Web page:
Marion Martin, Irritating Crowds, Eccentric Turner! Royal Academy Exhibitions, and the Unrecognised Joys of Not Seeing Art
We understand J.M.W. Turner to be ahead of his time, and typically think of him as misunderstood during his own time. Admittedly in the reviews which appeared in the papers, he did seem to be represented in a negative way. However, when understood as evidence of social environments and contexts rather than reviews of the objects themselves, perhaps we can come to a new understanding.
The Royal Academy, Turner recognised, was central to his artistic life, and for most of his artistic life he exhibited there. In the 1830s and 40s, when he became ever more abstract, he was already established as an artist. He had, even then, been described as 'the Greatest Master of His Age' - but soon after, he was thought to be living on his past reputation, mad or senile. Why, then, was he still exhibited? Was it because of this past reputation or because of the strange effects which his colouration and use of light began to have in his work? The cricial responses to Slavers Throwing Overboard the Dead and Dying - Typhon Coming On (The Slave Ship), an astonishing picture, focuses heavily upon its highly coloured nature and the power which results from this, rather than the social narratives which the image presents. Colour, here, is a raw material, and it is grouped together in the canvases as 'heterogeneous atoms.'
This is evidence of a pure enjoyment of materiality, in a space which was wholly dedicated at least at part, to conceptual and social effects. The RA grew up as a space dedicated to the mind, but the Exhibition became increasingly about a social and material event. Visitors, in the depictions of the events, dominate, and they seem to be gazing not at the inner workings and conceptual understnaings of the mind, but at each other and the physicality of the world around them. The crowd, in these depictions, mingled with the images. Leading on from this, portraits, for the critics, were invasive, almost like the audience, outwith the tradition of ideal art at the time. They became increasingly popular, particularly showing the benefactors of the exhibition, and the display of social status and wealth in the exhibition space. This was the case with George the IV, then the Prince of Wales, who seemed more concerned with exhibiting himself, than engaging with the works on display. It is possible, in portraiture, to heighten the position of the sitter and elevate them into the realm of the sublime - but they can also be satirised and commodified through the same medium.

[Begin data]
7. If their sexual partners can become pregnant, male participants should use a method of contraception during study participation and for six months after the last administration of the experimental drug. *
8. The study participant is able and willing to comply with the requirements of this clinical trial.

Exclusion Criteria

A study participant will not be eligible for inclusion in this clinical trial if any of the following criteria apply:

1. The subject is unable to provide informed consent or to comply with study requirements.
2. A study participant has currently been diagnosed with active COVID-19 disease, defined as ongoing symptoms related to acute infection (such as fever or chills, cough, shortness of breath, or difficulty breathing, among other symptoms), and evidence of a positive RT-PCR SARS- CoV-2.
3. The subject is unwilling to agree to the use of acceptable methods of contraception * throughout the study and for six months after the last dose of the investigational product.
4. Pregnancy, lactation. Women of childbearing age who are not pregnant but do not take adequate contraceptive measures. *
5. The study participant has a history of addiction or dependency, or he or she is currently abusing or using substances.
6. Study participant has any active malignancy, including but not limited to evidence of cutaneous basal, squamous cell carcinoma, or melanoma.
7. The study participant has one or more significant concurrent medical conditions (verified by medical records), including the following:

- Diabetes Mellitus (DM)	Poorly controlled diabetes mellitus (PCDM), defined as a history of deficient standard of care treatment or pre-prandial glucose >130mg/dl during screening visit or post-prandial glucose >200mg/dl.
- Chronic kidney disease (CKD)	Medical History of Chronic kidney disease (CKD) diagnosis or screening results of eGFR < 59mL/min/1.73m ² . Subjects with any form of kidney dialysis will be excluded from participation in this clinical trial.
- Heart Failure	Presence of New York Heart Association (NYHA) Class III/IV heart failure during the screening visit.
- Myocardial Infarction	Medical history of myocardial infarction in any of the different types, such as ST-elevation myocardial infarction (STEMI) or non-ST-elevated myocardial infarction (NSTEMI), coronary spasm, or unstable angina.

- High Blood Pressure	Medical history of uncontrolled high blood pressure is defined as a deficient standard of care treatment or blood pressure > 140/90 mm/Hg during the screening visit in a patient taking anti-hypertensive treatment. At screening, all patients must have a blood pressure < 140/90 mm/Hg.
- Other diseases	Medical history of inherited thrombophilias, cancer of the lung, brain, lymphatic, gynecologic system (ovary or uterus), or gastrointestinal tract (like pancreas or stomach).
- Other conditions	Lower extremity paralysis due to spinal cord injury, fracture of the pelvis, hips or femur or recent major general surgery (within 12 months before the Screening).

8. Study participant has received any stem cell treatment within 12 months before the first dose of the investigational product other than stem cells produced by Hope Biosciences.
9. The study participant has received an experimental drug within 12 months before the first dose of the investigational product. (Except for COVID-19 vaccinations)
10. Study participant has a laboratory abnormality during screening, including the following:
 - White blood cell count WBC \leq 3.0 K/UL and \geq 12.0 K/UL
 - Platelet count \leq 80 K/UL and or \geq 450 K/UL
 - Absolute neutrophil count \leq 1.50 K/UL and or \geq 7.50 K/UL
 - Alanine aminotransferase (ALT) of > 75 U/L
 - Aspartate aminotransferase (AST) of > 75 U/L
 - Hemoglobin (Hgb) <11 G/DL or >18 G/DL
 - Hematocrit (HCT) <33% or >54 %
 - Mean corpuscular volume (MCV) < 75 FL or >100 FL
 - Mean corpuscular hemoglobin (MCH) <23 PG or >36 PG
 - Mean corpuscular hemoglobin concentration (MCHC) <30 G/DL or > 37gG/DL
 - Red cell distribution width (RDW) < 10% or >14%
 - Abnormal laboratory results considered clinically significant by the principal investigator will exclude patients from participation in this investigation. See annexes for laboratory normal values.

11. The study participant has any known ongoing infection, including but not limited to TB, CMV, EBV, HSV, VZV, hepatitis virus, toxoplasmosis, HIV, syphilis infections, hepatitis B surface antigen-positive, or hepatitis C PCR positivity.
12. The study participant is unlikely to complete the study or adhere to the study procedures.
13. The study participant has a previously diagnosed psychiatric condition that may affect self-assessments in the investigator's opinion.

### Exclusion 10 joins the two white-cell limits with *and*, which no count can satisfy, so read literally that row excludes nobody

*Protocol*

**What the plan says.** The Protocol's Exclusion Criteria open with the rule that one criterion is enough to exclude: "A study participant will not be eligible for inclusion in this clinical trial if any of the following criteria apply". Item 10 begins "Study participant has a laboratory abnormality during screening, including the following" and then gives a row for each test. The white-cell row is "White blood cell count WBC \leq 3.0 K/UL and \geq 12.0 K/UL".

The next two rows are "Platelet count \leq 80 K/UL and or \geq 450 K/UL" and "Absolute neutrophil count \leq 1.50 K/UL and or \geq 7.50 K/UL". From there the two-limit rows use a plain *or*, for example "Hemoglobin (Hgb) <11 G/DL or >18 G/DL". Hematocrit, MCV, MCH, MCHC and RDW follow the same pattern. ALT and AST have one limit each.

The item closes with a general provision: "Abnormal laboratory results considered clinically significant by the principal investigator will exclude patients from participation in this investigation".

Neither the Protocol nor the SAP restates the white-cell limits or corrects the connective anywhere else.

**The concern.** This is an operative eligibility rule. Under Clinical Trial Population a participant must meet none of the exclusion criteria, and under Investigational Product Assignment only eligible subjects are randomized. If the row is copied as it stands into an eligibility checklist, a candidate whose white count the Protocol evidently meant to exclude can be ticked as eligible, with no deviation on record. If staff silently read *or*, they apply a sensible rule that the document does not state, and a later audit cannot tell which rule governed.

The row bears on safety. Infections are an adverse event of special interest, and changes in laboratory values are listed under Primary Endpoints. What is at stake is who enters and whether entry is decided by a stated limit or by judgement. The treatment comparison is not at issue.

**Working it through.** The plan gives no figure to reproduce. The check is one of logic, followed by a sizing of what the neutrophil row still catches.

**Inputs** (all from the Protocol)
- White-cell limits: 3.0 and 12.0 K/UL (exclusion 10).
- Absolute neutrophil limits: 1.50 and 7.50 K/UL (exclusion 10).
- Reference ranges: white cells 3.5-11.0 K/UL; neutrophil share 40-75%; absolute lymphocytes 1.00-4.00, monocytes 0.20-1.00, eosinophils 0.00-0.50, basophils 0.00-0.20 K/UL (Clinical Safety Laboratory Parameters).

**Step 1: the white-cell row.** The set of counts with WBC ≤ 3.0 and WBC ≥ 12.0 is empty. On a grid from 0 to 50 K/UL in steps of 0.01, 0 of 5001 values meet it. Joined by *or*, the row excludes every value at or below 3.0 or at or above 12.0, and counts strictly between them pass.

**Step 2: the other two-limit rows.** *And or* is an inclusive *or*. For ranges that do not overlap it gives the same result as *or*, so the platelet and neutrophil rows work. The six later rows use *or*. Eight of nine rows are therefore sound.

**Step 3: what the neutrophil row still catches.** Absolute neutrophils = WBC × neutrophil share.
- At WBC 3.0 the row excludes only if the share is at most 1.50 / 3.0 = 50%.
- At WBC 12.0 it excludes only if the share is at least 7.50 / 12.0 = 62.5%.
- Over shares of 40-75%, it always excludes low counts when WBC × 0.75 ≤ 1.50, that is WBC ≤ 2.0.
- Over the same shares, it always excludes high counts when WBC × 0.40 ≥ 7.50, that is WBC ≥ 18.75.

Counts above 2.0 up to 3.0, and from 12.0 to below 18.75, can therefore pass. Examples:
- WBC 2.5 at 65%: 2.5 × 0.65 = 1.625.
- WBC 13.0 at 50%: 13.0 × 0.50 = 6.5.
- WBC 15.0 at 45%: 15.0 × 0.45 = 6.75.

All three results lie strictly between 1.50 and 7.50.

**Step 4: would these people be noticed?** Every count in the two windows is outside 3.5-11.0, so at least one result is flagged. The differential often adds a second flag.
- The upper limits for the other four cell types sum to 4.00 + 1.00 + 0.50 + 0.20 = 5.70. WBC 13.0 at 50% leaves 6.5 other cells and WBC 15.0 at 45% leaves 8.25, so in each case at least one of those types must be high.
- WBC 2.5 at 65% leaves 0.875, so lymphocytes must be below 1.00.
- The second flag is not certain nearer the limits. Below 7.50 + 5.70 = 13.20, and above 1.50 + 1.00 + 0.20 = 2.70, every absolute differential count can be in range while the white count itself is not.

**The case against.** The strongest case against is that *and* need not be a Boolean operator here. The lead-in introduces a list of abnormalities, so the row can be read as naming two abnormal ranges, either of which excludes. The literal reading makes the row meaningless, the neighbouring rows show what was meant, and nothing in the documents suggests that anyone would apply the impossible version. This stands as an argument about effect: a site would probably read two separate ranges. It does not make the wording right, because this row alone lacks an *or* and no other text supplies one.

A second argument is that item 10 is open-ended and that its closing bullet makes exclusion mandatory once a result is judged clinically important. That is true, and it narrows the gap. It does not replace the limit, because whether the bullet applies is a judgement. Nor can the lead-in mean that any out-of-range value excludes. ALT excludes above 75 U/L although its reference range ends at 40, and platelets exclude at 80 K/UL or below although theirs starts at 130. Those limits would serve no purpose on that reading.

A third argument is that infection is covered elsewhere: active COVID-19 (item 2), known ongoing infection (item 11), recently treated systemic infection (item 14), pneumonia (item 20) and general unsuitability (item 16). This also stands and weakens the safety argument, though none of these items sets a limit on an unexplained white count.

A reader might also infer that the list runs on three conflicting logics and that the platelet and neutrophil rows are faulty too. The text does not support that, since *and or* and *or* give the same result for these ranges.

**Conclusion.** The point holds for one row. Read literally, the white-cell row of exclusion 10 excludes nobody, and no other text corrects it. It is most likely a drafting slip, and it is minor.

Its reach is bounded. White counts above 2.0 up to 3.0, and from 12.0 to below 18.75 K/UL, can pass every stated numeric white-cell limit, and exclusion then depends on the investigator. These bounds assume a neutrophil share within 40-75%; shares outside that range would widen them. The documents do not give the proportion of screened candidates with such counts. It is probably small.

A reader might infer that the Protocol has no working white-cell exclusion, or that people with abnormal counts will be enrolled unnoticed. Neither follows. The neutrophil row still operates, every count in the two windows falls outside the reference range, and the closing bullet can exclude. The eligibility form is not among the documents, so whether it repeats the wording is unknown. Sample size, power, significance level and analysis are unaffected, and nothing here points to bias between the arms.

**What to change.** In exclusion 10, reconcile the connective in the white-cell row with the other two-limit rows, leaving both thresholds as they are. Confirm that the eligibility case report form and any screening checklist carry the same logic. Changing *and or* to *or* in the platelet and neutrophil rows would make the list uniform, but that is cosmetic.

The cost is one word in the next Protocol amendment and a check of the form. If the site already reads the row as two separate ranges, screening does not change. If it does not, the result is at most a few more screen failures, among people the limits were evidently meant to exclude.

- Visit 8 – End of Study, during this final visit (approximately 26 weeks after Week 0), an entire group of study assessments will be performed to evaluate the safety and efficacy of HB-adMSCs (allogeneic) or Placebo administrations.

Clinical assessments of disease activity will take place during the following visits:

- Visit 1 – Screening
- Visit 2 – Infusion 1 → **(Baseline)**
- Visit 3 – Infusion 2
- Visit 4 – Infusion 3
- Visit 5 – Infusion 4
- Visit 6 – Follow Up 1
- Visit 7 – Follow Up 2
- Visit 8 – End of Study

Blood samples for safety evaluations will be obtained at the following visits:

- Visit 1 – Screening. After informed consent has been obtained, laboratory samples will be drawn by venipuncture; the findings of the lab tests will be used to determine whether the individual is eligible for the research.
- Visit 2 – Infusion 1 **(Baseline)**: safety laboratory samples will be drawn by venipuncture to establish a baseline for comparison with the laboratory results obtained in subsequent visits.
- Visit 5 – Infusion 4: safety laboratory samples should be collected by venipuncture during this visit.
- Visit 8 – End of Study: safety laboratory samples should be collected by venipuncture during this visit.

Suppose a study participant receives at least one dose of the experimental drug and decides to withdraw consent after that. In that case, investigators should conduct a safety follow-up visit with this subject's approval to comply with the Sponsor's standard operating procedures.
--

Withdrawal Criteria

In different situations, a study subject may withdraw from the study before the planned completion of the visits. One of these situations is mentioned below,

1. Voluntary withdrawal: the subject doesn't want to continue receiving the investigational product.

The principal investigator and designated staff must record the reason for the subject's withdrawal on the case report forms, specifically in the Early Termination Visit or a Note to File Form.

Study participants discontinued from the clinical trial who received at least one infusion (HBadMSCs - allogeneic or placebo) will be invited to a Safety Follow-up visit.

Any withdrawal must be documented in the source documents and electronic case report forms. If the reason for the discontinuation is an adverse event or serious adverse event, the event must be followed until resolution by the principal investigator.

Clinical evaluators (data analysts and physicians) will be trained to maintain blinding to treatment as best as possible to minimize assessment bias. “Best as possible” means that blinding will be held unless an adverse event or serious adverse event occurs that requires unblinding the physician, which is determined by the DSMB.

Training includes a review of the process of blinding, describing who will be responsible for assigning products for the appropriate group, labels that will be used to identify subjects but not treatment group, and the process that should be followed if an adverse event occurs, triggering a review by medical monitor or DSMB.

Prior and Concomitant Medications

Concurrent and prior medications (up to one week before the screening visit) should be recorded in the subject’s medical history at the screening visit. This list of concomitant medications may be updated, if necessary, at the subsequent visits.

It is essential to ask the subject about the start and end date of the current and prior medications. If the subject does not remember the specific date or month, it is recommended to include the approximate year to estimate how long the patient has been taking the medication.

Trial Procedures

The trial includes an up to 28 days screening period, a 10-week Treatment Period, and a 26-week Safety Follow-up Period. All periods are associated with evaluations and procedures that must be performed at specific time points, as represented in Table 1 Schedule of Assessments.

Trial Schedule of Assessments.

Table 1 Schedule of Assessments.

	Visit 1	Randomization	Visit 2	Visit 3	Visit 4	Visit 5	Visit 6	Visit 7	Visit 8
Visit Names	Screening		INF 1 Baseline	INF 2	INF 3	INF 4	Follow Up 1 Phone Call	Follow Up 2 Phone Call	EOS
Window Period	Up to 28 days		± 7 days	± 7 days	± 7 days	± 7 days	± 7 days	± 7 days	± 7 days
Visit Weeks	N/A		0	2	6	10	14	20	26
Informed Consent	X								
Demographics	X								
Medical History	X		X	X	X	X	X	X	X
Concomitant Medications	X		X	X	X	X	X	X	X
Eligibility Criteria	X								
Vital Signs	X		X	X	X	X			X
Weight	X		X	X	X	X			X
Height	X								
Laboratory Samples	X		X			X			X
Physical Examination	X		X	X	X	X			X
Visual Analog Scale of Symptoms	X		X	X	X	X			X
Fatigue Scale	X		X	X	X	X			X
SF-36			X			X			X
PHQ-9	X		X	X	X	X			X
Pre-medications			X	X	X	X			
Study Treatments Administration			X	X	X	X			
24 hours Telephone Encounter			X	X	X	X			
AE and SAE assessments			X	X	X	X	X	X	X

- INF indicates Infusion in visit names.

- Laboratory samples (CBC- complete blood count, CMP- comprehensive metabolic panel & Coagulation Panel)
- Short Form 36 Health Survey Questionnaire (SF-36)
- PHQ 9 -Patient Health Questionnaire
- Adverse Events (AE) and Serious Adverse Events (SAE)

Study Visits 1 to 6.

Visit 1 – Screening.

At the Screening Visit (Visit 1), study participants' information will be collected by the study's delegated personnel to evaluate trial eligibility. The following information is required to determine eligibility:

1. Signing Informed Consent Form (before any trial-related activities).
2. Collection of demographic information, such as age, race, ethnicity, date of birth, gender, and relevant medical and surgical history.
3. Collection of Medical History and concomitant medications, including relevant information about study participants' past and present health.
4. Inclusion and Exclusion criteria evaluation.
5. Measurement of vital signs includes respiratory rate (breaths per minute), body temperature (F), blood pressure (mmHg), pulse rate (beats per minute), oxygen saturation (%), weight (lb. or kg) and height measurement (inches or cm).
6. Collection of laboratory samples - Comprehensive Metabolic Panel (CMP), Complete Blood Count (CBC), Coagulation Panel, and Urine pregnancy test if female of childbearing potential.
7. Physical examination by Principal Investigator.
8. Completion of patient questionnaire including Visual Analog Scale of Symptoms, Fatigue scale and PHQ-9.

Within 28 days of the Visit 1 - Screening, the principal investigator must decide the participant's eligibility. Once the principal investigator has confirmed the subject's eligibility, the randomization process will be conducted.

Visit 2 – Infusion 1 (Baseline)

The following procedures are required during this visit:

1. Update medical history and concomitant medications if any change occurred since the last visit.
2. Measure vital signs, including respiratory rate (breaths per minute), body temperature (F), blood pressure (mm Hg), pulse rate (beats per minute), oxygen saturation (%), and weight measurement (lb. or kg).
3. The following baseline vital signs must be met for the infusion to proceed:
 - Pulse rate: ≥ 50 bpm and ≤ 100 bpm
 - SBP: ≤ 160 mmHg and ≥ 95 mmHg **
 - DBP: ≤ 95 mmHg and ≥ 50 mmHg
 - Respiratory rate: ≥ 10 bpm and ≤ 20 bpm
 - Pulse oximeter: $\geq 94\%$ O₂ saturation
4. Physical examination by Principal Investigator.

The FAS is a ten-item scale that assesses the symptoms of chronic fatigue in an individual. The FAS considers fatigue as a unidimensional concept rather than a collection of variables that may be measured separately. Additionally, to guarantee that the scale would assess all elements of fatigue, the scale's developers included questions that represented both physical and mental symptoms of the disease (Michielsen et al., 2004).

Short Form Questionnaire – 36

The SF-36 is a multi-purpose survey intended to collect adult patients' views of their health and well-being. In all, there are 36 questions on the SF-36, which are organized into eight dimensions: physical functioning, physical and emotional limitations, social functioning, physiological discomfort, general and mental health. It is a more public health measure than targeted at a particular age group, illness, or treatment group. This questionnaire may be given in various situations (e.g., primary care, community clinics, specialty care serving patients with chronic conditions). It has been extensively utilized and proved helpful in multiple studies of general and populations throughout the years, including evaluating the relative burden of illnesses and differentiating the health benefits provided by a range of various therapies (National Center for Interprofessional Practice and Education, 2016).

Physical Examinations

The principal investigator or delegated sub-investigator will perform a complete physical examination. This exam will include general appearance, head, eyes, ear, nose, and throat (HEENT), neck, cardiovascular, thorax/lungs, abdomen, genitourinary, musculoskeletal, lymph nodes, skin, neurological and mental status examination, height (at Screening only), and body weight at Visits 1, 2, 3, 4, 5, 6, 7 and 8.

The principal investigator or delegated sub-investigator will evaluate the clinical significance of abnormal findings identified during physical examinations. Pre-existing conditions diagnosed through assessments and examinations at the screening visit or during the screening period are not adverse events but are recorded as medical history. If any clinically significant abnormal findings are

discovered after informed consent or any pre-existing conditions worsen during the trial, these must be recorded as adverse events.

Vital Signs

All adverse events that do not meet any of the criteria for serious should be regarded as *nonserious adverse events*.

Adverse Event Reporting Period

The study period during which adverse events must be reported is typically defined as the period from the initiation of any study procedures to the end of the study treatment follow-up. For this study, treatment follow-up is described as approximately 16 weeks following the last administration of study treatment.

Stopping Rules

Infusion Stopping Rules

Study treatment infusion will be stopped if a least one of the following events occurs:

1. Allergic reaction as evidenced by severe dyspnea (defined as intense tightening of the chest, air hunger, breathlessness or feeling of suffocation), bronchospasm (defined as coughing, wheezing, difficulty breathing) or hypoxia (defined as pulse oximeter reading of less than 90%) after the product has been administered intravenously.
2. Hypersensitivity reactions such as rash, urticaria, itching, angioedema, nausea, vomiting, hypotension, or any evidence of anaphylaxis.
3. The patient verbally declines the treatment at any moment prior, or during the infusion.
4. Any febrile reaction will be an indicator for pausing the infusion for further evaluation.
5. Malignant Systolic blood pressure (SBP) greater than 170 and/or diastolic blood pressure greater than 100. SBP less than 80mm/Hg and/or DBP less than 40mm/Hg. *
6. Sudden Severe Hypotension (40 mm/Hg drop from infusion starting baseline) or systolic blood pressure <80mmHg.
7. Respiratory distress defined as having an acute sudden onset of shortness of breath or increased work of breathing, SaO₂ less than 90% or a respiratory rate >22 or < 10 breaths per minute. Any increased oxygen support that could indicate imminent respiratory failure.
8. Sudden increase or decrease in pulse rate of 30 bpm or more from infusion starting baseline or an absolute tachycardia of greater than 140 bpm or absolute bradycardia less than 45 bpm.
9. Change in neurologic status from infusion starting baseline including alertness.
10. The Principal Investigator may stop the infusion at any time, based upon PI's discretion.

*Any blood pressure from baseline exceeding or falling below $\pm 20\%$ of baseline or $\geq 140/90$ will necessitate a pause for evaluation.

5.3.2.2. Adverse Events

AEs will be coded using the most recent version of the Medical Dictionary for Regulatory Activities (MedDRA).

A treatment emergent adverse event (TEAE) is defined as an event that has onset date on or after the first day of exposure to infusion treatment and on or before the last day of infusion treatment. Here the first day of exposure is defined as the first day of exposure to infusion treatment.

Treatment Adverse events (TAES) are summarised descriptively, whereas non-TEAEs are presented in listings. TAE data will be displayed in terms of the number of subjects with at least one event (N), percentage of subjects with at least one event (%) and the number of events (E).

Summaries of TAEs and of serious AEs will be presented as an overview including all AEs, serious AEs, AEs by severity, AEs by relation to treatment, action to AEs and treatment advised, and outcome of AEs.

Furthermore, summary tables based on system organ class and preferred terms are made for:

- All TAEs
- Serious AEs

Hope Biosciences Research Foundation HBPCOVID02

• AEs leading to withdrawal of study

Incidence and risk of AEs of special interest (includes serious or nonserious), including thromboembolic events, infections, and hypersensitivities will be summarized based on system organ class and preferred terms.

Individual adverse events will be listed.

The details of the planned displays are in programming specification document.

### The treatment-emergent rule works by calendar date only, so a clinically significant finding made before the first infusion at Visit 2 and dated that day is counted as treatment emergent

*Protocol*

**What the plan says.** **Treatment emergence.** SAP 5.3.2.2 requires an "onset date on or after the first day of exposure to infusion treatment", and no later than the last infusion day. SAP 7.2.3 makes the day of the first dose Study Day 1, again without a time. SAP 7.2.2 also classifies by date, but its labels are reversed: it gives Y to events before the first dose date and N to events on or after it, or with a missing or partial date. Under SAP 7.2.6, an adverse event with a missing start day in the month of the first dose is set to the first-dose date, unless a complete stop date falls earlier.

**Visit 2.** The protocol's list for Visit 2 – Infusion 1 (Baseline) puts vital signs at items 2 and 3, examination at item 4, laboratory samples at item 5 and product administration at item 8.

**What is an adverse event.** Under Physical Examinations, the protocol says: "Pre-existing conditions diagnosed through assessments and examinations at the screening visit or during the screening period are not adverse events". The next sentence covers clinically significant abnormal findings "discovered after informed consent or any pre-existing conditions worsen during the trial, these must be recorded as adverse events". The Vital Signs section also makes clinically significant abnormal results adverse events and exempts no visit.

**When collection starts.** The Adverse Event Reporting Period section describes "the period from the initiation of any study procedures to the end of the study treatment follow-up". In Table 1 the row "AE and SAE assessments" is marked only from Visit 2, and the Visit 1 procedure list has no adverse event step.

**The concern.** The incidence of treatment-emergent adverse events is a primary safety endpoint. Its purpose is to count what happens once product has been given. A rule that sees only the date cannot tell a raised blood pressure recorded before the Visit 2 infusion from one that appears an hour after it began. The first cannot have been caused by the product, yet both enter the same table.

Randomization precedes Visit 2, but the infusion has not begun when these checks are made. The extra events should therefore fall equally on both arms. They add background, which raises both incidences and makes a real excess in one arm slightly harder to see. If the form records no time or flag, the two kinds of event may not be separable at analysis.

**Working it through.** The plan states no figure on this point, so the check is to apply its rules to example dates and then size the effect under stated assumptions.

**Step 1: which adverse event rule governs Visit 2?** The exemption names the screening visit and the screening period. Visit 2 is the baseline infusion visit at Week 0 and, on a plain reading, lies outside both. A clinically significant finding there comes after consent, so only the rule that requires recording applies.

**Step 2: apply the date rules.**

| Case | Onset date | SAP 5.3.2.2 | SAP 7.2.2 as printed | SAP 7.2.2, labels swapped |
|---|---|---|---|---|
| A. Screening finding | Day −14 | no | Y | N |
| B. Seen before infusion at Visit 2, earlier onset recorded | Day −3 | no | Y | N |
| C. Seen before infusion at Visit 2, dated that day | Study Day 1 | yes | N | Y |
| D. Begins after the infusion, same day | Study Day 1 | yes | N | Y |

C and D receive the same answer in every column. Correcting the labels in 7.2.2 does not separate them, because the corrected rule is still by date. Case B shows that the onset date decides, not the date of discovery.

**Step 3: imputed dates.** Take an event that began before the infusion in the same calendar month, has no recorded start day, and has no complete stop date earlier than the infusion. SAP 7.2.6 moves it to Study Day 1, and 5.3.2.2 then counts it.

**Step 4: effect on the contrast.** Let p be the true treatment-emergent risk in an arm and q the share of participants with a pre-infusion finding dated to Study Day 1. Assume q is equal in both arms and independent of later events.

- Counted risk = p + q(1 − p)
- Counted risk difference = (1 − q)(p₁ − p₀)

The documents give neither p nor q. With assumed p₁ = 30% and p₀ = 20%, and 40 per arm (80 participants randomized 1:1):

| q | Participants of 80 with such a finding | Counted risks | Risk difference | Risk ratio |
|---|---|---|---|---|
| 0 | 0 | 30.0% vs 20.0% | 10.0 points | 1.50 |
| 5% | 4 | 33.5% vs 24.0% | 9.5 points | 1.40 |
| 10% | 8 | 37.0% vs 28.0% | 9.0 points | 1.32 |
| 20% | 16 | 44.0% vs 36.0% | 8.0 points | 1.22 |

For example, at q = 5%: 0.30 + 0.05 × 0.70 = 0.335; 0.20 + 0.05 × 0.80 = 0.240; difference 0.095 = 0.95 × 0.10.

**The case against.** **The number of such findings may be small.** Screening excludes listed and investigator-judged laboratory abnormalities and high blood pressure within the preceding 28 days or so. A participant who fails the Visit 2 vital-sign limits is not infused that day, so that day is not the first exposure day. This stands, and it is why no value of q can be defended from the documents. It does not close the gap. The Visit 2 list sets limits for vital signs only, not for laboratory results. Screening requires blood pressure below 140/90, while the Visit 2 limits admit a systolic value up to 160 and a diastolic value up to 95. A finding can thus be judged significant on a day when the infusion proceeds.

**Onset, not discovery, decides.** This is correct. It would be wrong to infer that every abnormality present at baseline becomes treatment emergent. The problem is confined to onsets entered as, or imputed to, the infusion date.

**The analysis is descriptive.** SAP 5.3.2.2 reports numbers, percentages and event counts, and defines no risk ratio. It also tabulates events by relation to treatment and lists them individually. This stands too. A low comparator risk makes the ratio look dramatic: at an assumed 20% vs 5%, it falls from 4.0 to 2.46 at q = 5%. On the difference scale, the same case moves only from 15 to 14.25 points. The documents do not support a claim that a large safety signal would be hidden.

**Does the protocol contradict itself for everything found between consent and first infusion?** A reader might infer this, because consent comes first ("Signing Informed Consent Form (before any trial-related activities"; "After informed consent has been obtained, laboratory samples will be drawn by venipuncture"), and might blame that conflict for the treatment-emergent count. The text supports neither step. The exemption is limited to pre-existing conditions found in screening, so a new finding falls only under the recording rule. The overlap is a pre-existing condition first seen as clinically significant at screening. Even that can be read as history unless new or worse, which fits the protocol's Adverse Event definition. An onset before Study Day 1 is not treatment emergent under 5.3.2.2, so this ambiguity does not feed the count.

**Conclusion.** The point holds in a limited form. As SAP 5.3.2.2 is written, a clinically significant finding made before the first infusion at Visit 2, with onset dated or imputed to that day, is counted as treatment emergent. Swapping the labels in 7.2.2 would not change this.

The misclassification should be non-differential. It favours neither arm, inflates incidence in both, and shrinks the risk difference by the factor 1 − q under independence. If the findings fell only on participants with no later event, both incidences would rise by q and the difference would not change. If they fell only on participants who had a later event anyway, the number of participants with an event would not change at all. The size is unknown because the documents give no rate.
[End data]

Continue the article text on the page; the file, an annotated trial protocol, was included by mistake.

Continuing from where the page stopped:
Turner himself had produced portraiture - notably Jessica from the Merchant of Venice in 1830, and here the stories of Shakespeare, along with the figures in the portrait, become narrated and commodified. Jessica is also looking out of the painting, out of the window, and covered in astonishing jewellry. It is claimed that the yellow background, however, goes some way to proving that the colour could be used as a background, an idea not common at the time. But it does also play with the idea of the religious icon, performing a narrative of faith which elevates the literary character. But it also performs this satirisation, for the golden background also makes comment upon the wealth and material commerce on display at the exhibition itself. Contemporary reviews focussed upon the materiality of the peice and its comical or ironic effect. Material wealth was considered despicable, and the mere depiction of it was considered suspicious in itself. Thus, the critics were open to more than just the representative qualities of the paintings - only enhanced by the idea of the madness or senility of the artist. Thus, the critics could be seen as a way of permitting the critics to focus upon things other than they would normally do.
Criticism is an interesting problem, and an interesting object to be interpreted in itself. The nuances of critique are not always made explicit, partiularly when we are considering historical documents. For the risk lies in taking them literally devalues the power not only of their reading of the objects, but the modern historian's perception of the nature of the critic in the past, considering them as somehow lesser than they.